10 March 2012 | Bodkin Inlet/Chesapeake Bay
The photo is from around 2001 when Keith Lamb was working on the galley in California. The green laminate suffered later demise due to exploding batteries, stove fire, and spilled epoxy resin. Now we get to put our own laminate in the galley and finish the build.
Laminate samples came in from Formica and Pionite. They will be compared to other samples coming from Wilson Art and Nevamar. In the mean time work continued on the stairsteps. The cabinet doors were glazed with 1/8" lexan. The white backing on the lexan had become oxidized and I found ethanol brushed on, allowed to soak with maybe 2 or 3 coats, softened the backing, and then it could be teased off while brushing more ethanol under the peeling skin.
The little blocks that support the new stairsteps were glued onto the sides of the the ladder way into the galley. The steps were tried and sorted to each position. Although they looked identical, each step was a little bit different and fit in one place. I was chagrined to find the top step canting a bit aft and I thought I must have glued its block out of position. It was built that way originally. When the boat was first launched, we found it squatted aft, due to all the modifications made to the original design. This top step was way off, though.
Some painting was done with arctic white and a brush. It did not come out well, but I was trying to avoid the health danger of spraypainting. I started in the dinette painting the overhead first, then down to the seats. I worked my way forward into the galley over the course of a few days, painting the cabinets, everything except the sole.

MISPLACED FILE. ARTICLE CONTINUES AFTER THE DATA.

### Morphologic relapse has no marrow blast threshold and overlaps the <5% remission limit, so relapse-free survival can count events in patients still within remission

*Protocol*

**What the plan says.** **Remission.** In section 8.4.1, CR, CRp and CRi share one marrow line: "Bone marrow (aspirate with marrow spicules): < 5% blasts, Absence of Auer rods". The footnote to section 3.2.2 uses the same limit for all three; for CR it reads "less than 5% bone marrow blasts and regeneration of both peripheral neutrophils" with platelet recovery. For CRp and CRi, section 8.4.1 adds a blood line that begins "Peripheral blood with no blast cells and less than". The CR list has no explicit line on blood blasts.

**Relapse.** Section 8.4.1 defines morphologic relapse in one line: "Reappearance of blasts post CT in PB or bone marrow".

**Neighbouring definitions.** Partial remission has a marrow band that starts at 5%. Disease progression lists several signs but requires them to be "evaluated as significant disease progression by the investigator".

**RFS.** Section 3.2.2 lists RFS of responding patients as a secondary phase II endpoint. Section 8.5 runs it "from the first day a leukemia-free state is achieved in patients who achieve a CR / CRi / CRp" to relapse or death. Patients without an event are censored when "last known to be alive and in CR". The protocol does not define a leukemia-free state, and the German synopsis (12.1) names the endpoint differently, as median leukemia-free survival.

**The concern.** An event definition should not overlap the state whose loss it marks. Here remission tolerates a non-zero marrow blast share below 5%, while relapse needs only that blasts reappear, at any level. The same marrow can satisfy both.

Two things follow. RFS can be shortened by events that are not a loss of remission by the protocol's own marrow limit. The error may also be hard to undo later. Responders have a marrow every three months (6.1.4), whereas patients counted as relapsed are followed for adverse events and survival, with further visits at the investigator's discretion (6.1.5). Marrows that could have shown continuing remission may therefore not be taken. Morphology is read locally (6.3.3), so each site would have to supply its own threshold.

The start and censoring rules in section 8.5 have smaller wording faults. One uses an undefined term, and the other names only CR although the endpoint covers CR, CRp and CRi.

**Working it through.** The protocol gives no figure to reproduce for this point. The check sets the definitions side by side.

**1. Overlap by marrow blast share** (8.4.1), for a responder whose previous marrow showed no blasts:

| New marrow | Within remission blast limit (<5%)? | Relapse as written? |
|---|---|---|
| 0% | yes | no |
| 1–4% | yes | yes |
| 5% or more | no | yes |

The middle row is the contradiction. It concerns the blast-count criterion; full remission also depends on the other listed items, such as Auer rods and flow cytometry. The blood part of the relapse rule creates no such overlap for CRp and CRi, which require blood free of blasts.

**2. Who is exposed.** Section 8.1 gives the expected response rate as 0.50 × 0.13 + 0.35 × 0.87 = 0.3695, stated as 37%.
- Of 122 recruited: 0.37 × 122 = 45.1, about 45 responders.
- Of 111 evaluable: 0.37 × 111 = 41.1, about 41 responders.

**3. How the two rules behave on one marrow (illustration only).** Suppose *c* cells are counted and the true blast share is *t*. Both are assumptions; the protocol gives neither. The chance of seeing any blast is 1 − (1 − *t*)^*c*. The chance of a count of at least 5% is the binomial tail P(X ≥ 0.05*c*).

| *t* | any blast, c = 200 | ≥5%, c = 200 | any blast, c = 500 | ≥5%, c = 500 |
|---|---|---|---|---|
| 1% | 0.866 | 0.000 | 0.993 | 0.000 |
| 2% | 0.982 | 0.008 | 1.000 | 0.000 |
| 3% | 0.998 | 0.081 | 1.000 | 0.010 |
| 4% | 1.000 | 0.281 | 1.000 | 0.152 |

The laminate samples from Wilson Art never came in. I "chatted" online and their customer service rep sent out the samples. I was surprised when they showed up the next day, they had been overnighted. They were also larger than the other samples. There were probably half the total of 22 samples that we rejected right away. Things that looked possible on the computer on the internet did not look the same in sunlight. We ended up with two samples from Formica that seemed to work well with teak trim and white cabinets. They were kind of generic bluish and some flecks of white and brown. Sky Terra and Indigo Terra. In matte finish they are standard laminates with no extra charges. A 4X8 sheet is less than 100 dollars at Home Depot.
I reinstalled the cabinet doors, now glazed with 1/8" lexan. The new stairsteps were glued in place, except for the lowest one, it will be installed over the oak sole. Some of the lexan had damage that only became apparent after removing the protective plastic coating. This coating was dried in some places and wouldn't come off. Captain Kris had worked with some of it that I gave him and scraped the plastic off. This gouged the lexan. I found that ethanol softens the plastic and it can be removed easily. My problem was some paint flecks from long ago were dried on the lexan, also there were abrasion marks. I've had this stuff for 8 or 9 years and it's been moved around and that accounts for some of the marring.
I had a kit for refinishing automobile headlight lenses. It was from Turtle Wax and included several sanding pads, a polishing lubricant, and a polishing liquid. Using it on a relatively innocuous abrasion resulted in that whole area of lexan becoming semi-opaque. I ended up finding a method that worked relatively well. The area was wet sanded with 600 grit wet/dry paper until it was uniformly matte. Then a polishing wheel in a drill and the Turtle Wax polishing liquid were used to clear up the surface. If you can get plastic polishing liquid and a buffing wheel for a drill, you can forget about the Turtle Wax kit. The polishing wheel came from a metal finishing supplier in Long Island. We will have further exciting work on the galley sink later. It is a mess, but a replacement stainless sink is quite expensive.